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2020 Jun 30




The Myth of Colchicine in Treating Myopericarditis: Case Report and Literature Review.


Al-Zakhari R, Upadhya G, Galligan S, Shehaj F
Cureus. 2020 Jun 30; 12(6):e8933.
PMID: 32760633.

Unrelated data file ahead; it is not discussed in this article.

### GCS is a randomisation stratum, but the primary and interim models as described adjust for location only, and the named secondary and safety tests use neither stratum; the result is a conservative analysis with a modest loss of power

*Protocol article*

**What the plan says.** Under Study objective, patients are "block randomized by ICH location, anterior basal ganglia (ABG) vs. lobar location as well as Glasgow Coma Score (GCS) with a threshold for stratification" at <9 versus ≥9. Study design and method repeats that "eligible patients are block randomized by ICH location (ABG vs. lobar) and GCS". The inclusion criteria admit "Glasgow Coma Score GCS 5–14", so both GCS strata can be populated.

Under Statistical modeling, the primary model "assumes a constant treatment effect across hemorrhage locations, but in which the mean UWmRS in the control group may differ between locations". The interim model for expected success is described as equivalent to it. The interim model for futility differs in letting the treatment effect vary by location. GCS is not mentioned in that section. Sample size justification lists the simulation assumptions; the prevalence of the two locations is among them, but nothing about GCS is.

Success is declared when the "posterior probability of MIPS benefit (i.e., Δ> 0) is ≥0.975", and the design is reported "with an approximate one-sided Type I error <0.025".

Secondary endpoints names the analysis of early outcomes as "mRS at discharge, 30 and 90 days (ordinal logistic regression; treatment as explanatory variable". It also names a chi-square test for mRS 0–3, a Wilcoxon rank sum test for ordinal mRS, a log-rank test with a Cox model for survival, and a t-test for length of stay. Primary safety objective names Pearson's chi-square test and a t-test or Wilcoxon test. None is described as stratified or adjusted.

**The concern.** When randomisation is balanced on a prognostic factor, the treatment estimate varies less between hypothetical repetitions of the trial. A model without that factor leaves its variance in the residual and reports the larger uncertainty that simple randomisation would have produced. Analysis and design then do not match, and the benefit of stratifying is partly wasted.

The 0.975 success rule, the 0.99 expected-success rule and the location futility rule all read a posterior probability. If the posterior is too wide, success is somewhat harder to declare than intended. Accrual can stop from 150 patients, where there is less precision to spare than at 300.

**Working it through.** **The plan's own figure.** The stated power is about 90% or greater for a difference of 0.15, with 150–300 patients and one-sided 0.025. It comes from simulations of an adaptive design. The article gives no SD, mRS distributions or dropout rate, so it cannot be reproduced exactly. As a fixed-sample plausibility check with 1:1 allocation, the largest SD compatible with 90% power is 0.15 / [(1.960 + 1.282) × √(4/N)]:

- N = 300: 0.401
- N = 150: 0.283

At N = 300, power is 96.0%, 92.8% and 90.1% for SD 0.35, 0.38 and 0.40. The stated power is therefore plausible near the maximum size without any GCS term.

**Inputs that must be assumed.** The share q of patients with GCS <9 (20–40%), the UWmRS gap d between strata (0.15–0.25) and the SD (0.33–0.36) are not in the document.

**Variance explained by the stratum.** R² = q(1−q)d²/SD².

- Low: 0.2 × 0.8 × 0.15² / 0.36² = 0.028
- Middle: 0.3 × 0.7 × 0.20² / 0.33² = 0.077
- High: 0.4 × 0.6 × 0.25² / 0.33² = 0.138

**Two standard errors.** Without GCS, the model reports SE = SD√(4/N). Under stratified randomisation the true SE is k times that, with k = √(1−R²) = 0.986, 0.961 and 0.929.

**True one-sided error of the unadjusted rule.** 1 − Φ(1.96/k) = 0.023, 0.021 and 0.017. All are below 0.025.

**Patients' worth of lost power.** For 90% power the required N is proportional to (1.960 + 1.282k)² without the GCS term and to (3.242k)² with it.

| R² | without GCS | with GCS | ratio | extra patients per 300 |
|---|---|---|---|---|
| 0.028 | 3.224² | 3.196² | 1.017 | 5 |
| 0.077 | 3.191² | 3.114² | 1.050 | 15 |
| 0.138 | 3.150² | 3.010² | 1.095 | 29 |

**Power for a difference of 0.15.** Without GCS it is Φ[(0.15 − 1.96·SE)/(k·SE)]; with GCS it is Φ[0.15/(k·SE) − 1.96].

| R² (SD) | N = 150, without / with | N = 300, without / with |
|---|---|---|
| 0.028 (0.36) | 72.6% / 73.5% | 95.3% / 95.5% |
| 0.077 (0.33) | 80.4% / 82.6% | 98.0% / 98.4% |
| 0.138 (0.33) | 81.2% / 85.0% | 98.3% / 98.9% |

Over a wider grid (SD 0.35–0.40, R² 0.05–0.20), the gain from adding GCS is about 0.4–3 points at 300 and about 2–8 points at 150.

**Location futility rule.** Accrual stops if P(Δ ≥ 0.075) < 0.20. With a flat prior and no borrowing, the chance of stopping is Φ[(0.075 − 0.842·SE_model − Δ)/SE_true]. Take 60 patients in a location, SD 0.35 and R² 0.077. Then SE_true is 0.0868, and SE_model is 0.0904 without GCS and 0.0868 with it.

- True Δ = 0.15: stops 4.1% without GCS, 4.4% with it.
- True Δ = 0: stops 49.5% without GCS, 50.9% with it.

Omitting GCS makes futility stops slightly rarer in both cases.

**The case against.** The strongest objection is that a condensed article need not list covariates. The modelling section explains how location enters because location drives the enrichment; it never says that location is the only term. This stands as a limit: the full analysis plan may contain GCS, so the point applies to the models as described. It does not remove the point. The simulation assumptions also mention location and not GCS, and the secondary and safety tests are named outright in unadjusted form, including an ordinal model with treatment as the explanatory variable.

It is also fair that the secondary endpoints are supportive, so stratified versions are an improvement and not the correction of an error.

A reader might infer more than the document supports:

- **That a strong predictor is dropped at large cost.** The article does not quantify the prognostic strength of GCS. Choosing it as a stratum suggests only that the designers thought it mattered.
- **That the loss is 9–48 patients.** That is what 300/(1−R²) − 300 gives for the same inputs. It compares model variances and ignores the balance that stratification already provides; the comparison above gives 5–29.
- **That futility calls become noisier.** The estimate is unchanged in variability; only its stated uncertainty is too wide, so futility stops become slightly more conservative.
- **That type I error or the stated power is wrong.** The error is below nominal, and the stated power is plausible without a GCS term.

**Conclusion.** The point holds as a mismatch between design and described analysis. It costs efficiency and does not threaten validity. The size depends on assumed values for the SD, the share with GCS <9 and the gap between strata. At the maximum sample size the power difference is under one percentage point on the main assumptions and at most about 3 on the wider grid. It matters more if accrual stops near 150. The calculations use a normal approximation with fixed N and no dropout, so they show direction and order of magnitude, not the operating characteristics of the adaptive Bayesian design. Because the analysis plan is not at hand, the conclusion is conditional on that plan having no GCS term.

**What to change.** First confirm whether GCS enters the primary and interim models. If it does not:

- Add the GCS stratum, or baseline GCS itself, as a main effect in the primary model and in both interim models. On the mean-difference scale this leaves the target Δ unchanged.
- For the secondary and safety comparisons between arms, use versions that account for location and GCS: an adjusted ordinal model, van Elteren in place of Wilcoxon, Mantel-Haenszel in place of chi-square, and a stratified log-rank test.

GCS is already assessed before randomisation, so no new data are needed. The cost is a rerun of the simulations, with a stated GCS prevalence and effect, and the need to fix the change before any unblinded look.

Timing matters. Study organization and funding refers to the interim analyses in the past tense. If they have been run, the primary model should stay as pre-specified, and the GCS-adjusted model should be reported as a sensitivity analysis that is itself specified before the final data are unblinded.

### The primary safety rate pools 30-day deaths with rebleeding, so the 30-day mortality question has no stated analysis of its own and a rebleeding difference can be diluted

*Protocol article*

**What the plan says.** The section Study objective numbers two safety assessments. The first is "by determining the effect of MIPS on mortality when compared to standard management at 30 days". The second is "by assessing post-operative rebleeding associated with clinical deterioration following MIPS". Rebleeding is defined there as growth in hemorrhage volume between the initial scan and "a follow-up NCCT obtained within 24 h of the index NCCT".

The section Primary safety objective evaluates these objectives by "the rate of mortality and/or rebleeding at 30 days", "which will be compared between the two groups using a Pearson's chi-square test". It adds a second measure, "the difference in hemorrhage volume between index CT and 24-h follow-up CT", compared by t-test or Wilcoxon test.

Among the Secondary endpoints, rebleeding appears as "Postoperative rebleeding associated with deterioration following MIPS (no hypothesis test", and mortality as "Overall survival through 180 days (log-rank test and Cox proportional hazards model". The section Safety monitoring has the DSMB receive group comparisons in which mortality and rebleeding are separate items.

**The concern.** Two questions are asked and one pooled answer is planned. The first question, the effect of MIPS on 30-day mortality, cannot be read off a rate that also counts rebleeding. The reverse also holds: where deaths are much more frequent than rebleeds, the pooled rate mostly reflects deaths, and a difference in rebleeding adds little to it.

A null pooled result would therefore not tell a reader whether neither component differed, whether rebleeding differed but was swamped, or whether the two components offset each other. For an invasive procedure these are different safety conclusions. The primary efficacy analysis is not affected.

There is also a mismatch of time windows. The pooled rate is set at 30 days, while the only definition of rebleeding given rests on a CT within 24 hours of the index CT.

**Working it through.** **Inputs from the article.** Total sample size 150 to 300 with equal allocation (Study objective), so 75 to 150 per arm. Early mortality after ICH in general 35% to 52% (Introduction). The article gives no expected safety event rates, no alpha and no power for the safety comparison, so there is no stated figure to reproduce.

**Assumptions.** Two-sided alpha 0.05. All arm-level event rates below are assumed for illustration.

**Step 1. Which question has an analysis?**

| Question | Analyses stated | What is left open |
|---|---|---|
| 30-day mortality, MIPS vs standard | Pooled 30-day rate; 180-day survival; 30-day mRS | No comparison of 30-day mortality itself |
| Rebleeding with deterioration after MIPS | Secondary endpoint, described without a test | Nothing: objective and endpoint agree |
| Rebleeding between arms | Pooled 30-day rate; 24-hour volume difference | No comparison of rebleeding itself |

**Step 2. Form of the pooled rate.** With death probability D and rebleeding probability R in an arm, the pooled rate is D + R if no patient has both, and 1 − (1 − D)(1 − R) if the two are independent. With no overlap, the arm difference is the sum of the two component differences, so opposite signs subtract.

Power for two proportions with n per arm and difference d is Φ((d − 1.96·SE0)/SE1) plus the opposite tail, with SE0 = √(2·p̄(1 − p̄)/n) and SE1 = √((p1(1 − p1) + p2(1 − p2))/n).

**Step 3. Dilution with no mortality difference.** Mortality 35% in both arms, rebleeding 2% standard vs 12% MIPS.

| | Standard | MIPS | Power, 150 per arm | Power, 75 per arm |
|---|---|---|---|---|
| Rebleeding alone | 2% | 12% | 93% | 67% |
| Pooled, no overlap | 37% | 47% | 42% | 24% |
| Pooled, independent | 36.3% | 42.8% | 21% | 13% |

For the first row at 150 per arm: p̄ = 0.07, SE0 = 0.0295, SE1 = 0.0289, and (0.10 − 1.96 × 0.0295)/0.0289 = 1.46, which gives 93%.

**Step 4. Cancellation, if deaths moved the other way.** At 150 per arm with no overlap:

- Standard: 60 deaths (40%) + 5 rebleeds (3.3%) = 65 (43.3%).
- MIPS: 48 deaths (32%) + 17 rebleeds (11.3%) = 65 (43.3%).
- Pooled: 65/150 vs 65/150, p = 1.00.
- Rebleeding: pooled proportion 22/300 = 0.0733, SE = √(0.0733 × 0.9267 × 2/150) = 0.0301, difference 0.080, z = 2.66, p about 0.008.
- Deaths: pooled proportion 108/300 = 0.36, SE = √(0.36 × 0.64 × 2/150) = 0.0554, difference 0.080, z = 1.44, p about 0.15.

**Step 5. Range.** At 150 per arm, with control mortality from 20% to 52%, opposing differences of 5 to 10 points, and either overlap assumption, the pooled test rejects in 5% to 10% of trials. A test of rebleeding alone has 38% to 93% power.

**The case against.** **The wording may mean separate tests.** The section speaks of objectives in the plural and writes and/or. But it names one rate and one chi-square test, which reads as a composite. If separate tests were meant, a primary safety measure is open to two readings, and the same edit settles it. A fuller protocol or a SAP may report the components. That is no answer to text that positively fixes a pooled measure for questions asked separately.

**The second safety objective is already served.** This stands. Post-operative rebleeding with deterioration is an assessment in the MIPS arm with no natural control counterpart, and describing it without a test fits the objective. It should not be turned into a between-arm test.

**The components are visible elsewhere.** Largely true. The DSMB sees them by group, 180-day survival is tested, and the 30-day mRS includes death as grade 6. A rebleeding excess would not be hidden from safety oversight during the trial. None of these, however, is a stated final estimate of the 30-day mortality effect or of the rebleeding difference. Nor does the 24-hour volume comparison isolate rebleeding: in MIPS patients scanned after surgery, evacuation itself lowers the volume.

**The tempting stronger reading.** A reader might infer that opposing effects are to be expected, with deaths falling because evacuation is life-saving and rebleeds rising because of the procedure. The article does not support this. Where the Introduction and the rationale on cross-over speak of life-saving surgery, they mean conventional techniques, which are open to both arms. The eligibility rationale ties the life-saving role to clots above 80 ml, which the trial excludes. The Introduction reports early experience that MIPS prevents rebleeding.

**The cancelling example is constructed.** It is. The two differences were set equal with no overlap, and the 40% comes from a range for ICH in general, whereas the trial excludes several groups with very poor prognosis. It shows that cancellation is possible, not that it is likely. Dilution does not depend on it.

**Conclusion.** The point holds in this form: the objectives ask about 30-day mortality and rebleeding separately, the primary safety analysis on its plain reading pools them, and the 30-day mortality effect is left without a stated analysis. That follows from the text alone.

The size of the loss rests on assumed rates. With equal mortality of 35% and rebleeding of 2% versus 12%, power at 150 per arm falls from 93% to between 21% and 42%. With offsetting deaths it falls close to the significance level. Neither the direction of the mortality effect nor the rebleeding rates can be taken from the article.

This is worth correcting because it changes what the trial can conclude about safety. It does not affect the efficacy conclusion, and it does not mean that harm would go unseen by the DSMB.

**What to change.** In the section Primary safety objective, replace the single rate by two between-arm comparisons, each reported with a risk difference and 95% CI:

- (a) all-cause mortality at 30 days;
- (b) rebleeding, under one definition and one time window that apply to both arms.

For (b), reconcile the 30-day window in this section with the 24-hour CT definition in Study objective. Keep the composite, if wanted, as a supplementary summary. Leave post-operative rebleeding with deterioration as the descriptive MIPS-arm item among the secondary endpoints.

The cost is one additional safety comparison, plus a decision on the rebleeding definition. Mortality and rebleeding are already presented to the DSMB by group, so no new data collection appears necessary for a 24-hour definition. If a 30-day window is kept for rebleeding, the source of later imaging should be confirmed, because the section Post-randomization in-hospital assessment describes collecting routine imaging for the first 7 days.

Myopericarditis is inflammation of the pericardium with concurrent myocardial involvement. The clinical presentation of myopericarditis is often with varying degrees of cardiac symptomatology. Its etiology is often idiopathic, but it may also be related to infectious and inflammatory prodrome. Symptoms are proportional to the extent and pattern of myocardial involvement. Many are diagnosed sub-clinically during the management of other systemic illnesses. Echocardiography and cardiac magnetic resonance imaging are important tools in the evaluation of myopericarditis, as the diagnosis of left ventricular dysfunction greatly affects the management, follow-up, and prognosis of these patients. The acute management of myopericarditis remains without clear direction and focuses on symptom control. The use of NSAIDs is often cautioned, as it has been described to actually accelerate the myocarditic process in animal models, possibly increasing mortality. Colchicine, a well-established anti-inflammatory agent, may have a role in the management of acute myopericarditis. We present two cases, each involving a young male, without underlying medical conditions, who presented to the emergency room with acute onset chest pain. Both were found to have elevated cardiac biomarkers and electrocardiographic (EKG) changes, admitted as in-patients and eventually diagnosed with acute myopericarditis. They made full recoveries and were eventually discharged home. Both were started on colchicine during hospitalization, which were continued for several months upon discharge. Overall, there is limited published data regarding the medical management of myopericarditis. There need to be prospective studies and registries to further our knowledge in the management of this illness.